4. Tool the exterior but leave large for now.
  5. Drill or hollow the interior. For an even more advanced vase, hollow out the interior to a pleasing curve. However, this will complicate matters significantly later.
  6. Finish shaping the exterior.
  7. Sand but do not finish the exterior.
  8. With the tool rest parallel to the lathe axis, start cutting the fins. Since my interior was drilled to a consistant diameter, I cut the fins to a consistent depth. If I had hollowed the interior, I would have to consider the varying internal diameter.
  9. Part off the vase and clean up the bottom either now or after drying.
  10. Allow to dry. For this vase, I placed the vase in a plastic bag and microwaved it in several 1 minute bursts. I quit when the bottom appeared to start cracking.
  11. When dry, sand again with fine finishing grits.
  12. Apply finish.. Enjoy.

My vase is about 7.5″ high and 4″ diameter finished with walnut oil.

I did not get the warping I expected. Perhaps, the wood was not fresh enough, Perhaps, I could have made the fins thinner. I could have turned it cross grain for more warpage but that doesn’t seem right for a vase.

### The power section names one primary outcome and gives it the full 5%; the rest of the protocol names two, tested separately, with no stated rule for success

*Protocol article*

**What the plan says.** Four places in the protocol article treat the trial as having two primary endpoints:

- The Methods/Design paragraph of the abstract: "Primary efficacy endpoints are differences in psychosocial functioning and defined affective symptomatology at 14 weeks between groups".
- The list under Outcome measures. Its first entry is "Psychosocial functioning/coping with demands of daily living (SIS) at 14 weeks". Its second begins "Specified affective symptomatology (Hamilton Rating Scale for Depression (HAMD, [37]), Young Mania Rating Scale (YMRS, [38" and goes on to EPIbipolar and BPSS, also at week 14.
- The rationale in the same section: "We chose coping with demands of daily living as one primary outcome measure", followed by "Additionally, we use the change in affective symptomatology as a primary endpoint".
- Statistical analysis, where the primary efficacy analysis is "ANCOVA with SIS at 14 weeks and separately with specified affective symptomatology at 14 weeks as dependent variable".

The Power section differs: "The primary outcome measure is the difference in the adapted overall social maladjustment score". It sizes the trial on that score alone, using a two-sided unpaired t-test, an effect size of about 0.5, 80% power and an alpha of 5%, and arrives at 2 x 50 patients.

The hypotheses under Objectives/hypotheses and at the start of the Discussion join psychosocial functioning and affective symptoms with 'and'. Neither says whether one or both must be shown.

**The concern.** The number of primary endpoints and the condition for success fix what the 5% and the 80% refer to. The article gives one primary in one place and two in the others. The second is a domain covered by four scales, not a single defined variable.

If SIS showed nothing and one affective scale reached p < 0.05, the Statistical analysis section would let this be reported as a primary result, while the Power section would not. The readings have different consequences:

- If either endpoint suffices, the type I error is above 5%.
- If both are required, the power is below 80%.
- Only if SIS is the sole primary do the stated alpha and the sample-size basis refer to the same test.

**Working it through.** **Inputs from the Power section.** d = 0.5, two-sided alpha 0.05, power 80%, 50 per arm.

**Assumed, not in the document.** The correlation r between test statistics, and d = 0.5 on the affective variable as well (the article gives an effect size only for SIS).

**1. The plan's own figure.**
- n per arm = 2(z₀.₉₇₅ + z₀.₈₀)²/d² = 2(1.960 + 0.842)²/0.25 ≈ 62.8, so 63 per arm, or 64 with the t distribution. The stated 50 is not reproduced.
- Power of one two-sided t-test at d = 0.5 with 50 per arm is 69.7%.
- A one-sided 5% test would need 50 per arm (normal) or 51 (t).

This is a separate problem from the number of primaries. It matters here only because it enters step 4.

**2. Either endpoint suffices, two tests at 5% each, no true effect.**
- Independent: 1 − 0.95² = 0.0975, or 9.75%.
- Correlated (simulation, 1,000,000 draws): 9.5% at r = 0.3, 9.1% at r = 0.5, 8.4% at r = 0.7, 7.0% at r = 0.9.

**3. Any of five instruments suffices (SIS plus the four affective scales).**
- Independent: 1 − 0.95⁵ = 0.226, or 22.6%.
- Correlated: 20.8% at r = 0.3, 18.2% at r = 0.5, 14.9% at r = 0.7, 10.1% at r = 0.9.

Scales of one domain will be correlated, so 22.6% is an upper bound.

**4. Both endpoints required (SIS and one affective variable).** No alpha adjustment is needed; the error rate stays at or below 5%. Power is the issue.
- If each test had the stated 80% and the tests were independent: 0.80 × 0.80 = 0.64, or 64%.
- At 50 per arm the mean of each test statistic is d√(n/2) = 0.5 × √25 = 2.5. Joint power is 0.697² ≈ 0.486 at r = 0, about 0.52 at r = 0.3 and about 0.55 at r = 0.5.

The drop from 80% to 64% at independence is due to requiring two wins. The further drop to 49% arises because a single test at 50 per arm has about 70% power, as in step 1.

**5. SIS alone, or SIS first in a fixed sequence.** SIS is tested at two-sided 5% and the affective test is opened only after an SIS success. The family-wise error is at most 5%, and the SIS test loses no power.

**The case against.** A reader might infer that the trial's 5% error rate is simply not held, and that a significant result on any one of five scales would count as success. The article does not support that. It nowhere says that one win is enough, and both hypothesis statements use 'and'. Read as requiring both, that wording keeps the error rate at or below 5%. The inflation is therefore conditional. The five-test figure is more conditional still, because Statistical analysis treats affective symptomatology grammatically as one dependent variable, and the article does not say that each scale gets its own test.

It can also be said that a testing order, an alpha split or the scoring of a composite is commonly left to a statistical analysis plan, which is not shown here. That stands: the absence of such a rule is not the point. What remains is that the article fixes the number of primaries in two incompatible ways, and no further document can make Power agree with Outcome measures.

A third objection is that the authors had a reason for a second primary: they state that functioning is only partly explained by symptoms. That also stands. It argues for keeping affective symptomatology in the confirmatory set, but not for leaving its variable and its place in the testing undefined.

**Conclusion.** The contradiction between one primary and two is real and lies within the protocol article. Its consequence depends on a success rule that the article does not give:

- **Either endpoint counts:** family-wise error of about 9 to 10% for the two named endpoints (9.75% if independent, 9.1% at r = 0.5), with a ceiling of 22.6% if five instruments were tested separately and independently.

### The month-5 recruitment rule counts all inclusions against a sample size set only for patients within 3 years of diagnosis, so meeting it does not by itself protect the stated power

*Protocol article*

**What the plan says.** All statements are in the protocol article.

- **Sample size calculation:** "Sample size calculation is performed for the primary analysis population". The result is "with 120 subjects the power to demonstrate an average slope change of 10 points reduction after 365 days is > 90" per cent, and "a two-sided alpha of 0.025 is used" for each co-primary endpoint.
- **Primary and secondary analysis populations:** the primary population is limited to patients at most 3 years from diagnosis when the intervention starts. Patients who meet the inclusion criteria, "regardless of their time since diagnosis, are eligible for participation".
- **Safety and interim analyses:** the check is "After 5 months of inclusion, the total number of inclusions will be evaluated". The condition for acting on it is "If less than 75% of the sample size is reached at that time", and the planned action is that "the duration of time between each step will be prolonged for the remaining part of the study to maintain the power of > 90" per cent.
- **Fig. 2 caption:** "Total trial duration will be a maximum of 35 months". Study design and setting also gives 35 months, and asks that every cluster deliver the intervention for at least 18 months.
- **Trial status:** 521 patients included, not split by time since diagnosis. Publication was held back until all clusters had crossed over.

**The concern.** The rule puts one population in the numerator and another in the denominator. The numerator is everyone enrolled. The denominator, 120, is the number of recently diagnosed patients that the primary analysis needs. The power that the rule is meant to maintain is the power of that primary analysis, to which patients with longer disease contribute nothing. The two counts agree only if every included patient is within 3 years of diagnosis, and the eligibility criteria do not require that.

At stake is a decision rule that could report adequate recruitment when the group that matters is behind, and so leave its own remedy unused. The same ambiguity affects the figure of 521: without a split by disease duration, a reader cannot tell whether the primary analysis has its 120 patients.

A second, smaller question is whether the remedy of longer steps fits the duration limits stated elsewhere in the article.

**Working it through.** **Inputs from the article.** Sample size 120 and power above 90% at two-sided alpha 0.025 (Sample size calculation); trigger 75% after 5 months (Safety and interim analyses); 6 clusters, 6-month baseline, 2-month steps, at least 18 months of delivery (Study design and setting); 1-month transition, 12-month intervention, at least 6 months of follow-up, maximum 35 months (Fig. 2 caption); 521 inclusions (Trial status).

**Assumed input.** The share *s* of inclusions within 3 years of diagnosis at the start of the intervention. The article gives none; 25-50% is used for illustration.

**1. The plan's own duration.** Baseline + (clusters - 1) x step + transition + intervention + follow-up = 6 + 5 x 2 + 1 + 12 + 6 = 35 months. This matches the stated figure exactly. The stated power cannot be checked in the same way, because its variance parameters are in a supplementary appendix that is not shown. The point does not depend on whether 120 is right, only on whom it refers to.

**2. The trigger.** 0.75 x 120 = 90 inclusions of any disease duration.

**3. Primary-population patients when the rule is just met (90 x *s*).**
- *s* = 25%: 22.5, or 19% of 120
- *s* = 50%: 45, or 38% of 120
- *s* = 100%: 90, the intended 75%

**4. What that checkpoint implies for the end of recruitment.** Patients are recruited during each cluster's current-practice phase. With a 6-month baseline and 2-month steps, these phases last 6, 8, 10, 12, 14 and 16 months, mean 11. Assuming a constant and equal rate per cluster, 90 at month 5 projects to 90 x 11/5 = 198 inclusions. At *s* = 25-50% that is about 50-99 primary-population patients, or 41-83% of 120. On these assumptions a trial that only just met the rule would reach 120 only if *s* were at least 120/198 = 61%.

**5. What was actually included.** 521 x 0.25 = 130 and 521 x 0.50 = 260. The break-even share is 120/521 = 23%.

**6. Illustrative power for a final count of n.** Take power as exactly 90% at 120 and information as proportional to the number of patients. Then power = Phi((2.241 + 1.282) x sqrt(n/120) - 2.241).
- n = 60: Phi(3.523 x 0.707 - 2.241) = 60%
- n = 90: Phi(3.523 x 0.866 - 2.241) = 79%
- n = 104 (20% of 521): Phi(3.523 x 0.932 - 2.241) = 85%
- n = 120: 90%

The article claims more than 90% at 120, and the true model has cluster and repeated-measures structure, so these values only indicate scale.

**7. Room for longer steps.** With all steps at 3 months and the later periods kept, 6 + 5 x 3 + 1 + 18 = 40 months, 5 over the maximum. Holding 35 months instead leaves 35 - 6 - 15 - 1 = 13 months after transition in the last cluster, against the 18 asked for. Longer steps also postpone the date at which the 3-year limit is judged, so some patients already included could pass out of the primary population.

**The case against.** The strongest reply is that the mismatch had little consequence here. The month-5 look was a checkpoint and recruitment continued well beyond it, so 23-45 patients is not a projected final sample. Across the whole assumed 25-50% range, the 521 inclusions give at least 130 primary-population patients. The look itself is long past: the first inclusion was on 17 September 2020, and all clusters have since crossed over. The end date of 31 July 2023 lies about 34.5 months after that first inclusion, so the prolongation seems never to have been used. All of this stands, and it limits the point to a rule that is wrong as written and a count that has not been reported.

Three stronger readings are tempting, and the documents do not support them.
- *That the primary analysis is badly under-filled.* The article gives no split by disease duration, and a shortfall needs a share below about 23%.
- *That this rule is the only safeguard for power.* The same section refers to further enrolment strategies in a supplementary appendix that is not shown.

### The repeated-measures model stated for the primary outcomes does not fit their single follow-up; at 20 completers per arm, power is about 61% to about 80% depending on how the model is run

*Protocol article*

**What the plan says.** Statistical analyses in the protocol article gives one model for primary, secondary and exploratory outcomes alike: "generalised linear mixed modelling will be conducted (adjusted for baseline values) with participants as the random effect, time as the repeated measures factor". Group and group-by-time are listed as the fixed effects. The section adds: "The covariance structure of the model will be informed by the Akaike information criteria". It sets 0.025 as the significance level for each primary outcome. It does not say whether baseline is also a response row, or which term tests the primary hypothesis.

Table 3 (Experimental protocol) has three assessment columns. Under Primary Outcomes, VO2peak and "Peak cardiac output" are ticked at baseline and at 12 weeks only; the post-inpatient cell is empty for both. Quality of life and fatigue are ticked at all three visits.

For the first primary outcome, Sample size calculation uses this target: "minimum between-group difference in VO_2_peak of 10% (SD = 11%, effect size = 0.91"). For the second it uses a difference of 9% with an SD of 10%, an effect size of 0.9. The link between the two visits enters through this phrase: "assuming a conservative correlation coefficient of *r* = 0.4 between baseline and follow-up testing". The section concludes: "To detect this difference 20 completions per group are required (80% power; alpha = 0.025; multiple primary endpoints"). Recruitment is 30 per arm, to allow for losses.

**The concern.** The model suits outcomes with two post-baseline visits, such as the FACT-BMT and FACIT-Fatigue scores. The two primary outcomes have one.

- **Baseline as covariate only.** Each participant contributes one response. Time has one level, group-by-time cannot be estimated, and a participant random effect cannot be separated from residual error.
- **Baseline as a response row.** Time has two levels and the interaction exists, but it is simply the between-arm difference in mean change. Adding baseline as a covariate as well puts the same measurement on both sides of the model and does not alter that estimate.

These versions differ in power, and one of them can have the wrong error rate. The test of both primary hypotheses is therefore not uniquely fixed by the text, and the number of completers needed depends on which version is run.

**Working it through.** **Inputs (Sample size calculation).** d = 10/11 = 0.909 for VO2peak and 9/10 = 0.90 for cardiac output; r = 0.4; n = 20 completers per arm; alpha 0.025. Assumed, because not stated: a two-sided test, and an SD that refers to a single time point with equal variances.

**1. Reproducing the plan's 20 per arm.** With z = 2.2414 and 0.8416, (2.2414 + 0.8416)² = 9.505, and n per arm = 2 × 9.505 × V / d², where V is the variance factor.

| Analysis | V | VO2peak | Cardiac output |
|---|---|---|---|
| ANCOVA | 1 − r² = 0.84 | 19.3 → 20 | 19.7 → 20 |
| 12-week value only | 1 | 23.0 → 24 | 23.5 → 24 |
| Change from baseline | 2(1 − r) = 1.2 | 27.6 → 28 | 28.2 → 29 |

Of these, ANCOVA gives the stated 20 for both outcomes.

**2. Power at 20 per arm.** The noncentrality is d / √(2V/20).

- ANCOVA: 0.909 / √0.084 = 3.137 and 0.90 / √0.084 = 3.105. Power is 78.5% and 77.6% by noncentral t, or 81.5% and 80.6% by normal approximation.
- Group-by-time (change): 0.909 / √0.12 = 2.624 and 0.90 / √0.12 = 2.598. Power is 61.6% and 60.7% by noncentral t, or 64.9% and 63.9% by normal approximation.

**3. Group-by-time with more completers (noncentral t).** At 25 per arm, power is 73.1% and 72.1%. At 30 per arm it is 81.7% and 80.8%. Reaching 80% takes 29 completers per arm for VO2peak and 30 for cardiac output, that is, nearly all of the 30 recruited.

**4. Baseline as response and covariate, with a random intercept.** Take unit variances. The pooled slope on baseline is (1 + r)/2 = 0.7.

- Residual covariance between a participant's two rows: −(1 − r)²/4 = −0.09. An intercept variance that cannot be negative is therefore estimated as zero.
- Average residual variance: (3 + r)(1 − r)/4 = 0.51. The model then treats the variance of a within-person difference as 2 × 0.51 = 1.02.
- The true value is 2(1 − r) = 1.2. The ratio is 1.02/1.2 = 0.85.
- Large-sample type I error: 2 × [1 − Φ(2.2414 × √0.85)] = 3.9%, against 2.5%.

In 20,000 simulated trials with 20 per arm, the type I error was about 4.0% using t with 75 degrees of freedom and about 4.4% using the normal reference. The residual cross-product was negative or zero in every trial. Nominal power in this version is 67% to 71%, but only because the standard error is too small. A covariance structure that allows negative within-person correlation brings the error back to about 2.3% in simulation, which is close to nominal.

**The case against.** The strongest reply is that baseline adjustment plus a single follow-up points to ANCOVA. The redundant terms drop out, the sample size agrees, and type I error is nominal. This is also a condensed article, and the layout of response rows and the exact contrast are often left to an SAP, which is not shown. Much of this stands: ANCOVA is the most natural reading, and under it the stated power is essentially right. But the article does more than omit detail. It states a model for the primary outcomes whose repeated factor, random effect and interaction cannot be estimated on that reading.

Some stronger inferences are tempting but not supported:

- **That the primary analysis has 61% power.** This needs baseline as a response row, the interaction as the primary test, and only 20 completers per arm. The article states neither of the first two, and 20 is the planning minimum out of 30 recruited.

Remember the Christmas Ornament Challenge submission period is November. Plan your ornament now.

Solar Eclipse Souvenir Broach Woodturning

Wood Eclipse BroachMay also be viewed via YouTube, Vimeo, or FaceBook. But best right here!

With the eclipse coming, I wondered if I could turn something that depicts the eclipse. After considering several possibilities, this is what I came up with.

The “earth” disk is hazelnut with texturing provided by mini features created with the Infinite Axis Chuck. It is about 3″ diameter finished with shellac. The texturing represents mountains, rivers and landscape features.

The “moon” disk is walnut with texturing provided by mini features created with the Infinite Axis Chuck. It is about 1 1/2″ diameter finished with shellac. The texturing resembles the man in the moon.

On the back is a clip called a finding. This one is from Fire Mountain Gems called something like a necklace and broach finding.

Have a fun time with the eclipse.

Remember the Christmas Ornament Challenge submission period is November. Plan your ornament now.

Links to relevant videos.

Good Turning!